A federal judge on Thursday denied bond for a man and a woman charged in an alleged fraud that authorities say allowed hundreds of Koreans to illegally enter and stay in the U.S.
Magistrate Judge Janet F. King said 47-year-old Songwoo Shim was a flight risk and that 36-year-old In Young Park should not be released on bond because she could be deported by U.S. Immigration and Customs Enforcement before facing trial.
The two suburban Atlanta residents were arrested Sunday and indicted Tuesday on charges of conspiring to encourage and induce illegal immigrants to reside unlawfully in the United States and manufacturing fraudulent documents.
The indictment against Shim and Park charges two counts of conspiracy. The maximum possible sentence for the charges is 10 years in prison and a fine of up to $500,000.
Shim also faces charges of submitting a fraudulent application to the Department of Homeland Security for an English language school for Korean speakers. Shim and Park pleaded not guilty to the charges against them.
Though Shim is a naturalized U.S. citizen, prosecutor Stephen McClain argued that he has strong business and personal ties to South Korea. McClain also said Shim conducted his business in cash and would likely be able to access large amounts of money that are unaccounted for. Shim's lawyer Bjay Pak argued that Shim's wife and children are here and that there is no stash of hidden money.
ICE has an immigration hold on Park, who is not a U.S. citizen, saying she has overstayed a tourist visa and could begin deportation proceedings against her if she was granted bond, prosecutors said.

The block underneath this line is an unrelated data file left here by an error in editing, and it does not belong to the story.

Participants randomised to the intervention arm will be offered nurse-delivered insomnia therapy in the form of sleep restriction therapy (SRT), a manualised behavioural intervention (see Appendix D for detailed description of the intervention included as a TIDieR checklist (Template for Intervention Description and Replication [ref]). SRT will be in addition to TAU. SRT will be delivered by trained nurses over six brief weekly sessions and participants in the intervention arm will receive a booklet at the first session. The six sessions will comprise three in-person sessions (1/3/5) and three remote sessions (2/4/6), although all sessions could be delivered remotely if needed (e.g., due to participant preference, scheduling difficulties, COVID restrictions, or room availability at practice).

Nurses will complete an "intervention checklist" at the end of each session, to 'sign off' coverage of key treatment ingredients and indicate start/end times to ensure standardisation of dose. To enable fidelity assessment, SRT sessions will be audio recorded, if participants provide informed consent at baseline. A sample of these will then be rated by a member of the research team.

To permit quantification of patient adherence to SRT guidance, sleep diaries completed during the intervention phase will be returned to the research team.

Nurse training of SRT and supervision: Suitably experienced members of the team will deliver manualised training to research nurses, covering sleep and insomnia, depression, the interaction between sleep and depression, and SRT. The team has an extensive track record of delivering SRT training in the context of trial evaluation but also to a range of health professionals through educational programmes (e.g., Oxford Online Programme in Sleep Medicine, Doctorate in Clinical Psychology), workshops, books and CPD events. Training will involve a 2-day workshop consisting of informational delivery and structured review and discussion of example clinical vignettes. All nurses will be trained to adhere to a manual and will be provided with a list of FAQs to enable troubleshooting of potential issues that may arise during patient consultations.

Claims of fraud
The Department of Homeland Security's Student and Exchange Visitor Program oversees schools authorized to enroll non-immigrant students and to issue forms allowing the students to stay in the U.S. while they are studying. It approved the Humana Language Learning Center in the Atlanta suburb of Duluth for certification in 2006 based on a fraudulent application submitted by Shim, prosecutors said.
Once Shim received certification for the school, prosecutors said he and Park made and provided false documents — including resumes, school transcripts, diplomas, financial plans and statements — to be used to help get student visas for people who weren't eligible. The men charged the visa applicants thousands of dollars for the fraudulent documents, prosecutors said.
The school does exist and does offer English classes aimed at Korean speakers. But, of the 560 students the school told DHS it had enrolled, most of the people who got the student visas never took classes there and instead lived and worked illegally in this country, prosecutors said.